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Pirates, Parrots and Guns Don't Mix in Pittsburgh

Just a few days before the Chicago Cubs made baseball history with their first World Series title in more than a century, the Pittsburgh Pirates were also making headlines; however, they were nothing to be cheerful about.

An incident involving Pirate Parrot, the team's mascot, made baseball fans and legal scholars worried about gun laws in Pennsylvania. It all started with the birthday of Sheriff William Mullen of Allegheny County, when his deputies thought it would be a neat idea to hire the Pirate Parrot to make a paid appearance at the Sheriff's Office during birthday celebrations.

There was nothing wrong with Pirate Parrot cheering up Sheriff Mullen on his birthday. The Sheriff happens to be a major Pirates fan, and his deputies routinely provide security for fans during home games at PNC Park. The problem started when deputies thought it would be funny to issue a firearms license to Pirate Parrot. The good people of Pittsburgh learned about the incident because the Sheriff's Office published a photo of the license on its official Facebook Timeline.

Thanks to the stunt, baseball fans now know that Pirate Parrot is 36 years old, has green hair and dark eyes, weighs 340 pounds, and was licensed to pack heat back in April of 2015.

Although the gun license issuance was clearly a poor attempt at humor by the Sheriff's Office, legal analysts have good reasons to be concerned. The joke clearly violated various statutes, namely 37 Pa.Code. 33.102 and 18 Pa.C.S. 6111. The combination of these two violations constitute a felony of the third degree, and with good reasons: Pennsylvania's gun mortality rate in 2013 was 11.2 per 100,000, which happens to be higher than the national rate.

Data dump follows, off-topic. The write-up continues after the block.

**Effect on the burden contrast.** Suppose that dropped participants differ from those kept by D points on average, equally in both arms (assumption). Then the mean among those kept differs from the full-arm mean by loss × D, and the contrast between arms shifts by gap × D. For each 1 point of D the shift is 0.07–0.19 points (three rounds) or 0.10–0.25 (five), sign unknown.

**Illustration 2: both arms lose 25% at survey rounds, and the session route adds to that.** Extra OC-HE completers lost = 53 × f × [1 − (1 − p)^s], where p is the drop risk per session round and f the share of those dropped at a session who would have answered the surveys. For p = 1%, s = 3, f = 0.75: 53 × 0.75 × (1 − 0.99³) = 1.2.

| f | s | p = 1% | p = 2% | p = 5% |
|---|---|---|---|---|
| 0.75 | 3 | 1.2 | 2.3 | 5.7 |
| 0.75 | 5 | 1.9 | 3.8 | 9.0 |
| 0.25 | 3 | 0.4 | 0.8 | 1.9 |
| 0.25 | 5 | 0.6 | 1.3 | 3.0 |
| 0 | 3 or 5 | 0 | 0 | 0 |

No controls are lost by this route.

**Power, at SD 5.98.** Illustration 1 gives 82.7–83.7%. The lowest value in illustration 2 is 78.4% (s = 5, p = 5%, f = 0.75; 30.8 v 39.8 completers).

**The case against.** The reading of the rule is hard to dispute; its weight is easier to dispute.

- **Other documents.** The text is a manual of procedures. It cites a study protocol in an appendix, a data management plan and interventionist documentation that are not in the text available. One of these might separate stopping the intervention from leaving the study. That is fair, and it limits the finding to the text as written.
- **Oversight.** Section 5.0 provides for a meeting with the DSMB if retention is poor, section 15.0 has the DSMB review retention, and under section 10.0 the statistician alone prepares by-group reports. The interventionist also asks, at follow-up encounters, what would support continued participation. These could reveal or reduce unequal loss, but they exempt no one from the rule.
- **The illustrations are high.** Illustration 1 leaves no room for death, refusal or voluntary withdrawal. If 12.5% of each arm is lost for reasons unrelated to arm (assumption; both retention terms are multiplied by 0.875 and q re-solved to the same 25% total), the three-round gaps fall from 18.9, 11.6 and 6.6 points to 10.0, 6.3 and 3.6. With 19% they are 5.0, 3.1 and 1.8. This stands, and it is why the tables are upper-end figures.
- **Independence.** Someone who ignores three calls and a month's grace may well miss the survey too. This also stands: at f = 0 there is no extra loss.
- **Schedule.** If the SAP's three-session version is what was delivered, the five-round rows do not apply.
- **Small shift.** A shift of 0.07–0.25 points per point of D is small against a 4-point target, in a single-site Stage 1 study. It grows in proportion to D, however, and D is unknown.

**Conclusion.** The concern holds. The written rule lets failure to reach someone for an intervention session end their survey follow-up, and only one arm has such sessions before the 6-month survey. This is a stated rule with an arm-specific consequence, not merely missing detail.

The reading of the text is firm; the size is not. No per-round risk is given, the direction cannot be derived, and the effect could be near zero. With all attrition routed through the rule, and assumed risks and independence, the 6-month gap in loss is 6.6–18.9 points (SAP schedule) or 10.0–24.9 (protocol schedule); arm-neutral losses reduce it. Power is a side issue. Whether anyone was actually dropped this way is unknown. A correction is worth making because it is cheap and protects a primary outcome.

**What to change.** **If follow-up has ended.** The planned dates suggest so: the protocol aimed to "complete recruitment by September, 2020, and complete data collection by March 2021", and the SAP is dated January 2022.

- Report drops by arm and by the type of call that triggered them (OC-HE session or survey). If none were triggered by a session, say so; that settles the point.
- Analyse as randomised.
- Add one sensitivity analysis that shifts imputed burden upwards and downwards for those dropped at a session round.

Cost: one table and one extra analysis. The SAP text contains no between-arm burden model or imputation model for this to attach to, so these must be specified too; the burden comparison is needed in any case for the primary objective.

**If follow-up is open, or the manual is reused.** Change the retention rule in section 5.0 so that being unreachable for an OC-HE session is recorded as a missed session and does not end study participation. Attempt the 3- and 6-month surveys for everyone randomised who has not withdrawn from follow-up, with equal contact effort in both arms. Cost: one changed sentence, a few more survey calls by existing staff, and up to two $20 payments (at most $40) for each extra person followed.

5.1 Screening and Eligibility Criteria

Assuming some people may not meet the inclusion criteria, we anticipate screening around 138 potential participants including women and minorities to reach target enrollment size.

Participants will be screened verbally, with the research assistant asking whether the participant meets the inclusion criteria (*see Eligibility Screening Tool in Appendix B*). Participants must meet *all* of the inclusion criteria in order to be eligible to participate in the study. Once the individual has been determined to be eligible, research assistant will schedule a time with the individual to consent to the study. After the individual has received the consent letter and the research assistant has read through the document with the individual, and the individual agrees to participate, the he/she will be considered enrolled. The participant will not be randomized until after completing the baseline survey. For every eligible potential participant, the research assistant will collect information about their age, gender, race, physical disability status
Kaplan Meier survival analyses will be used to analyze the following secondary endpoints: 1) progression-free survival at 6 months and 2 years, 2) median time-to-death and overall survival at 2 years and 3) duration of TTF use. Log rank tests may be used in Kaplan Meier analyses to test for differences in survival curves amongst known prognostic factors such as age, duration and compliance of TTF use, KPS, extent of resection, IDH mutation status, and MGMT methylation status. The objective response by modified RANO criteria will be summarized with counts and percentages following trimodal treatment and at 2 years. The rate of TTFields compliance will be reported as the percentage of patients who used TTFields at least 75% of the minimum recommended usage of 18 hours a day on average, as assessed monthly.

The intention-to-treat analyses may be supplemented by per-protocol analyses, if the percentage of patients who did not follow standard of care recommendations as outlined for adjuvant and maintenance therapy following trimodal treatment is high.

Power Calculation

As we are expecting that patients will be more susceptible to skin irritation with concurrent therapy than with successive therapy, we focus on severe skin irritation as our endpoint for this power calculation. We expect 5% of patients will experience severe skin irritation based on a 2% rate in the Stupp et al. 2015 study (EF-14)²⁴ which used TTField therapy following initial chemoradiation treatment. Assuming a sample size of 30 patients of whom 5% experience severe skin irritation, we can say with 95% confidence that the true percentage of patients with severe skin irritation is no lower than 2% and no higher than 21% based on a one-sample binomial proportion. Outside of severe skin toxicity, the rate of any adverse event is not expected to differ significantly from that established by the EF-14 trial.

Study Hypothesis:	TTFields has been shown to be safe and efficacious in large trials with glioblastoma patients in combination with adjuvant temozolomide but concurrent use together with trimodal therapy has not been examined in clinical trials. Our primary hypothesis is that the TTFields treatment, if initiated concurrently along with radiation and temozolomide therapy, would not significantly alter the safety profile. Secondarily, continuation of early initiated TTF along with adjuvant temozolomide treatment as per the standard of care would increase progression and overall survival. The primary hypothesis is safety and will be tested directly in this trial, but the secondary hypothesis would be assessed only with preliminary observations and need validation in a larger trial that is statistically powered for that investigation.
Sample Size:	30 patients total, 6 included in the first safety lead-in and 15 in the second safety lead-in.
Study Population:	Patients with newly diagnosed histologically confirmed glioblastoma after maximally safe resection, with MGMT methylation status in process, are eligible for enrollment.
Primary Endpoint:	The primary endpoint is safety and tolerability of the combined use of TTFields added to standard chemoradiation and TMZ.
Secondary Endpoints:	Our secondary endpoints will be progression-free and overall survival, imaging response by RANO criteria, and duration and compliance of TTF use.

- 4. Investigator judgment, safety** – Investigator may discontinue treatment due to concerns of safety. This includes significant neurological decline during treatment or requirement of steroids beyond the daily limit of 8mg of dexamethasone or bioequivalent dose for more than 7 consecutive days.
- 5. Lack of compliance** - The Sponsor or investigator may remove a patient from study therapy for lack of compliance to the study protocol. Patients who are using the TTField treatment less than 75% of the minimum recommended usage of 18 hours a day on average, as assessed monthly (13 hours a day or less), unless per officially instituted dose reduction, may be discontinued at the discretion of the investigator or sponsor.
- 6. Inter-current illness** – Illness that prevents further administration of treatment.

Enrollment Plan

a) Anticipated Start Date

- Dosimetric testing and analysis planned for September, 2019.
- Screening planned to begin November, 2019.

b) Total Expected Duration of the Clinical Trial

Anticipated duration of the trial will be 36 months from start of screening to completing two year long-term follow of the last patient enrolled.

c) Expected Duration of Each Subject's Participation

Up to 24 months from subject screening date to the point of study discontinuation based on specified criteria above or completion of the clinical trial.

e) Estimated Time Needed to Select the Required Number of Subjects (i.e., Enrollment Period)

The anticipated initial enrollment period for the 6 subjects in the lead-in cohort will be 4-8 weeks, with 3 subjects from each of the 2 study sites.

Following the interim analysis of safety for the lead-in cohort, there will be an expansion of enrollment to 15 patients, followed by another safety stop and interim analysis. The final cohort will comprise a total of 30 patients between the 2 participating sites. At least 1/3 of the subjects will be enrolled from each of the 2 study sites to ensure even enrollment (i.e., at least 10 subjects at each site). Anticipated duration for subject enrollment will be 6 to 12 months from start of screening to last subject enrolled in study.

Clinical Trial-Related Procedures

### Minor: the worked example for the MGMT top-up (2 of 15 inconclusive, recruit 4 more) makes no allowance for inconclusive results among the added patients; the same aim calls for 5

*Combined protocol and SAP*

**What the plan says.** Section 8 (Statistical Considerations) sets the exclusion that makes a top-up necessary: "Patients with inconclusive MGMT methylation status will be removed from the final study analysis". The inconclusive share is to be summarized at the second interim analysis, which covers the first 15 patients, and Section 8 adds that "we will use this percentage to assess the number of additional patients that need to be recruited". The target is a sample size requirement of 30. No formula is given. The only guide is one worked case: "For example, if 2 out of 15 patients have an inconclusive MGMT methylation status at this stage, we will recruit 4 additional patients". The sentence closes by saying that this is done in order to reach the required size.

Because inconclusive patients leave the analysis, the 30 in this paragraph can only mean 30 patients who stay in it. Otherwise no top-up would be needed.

The Pittsburgh Post-Gazette responsibly investigated the incident and sought the opinion of Sheriff Mullen and of the Pittsburgh Pirates. Neither one was amused: the Pirates' public relations department was not aware of the photos and the Sheriff explained that no one checked with him before issuing the license. Eventually, the
photo of the gun license was removed, but not before legal scholars pointed out a couple of issues:

First of all, not only did the Sheriff's Office egregiously issue a gun license, but also acknowledged doing so when it shared it as a Facebook update. Second, this incident may serve a legal precedent for attorneys whose clients have been denied a license. In fact, criminal and civil cases involving firearms can now be fought in court by bringing up the incident, which shows that the Sheriff's Office is careless when it comes to giving away gun licenses.

The Pirate Parrot gun license was signed by an issuing authority and now needs to be formally revoked. There is still no word from the mascot regarding the revoking of his gun license. This is also a severe invasion of his privacy, as his personal information was revealed on the gun license. It was a
disappointing year for the Pirates, so a mascot civil rights controversy may not be a battle they want to fight. Also, they must decide if the Pirate Parrot can continue his use of the t-shirt cannon during games.


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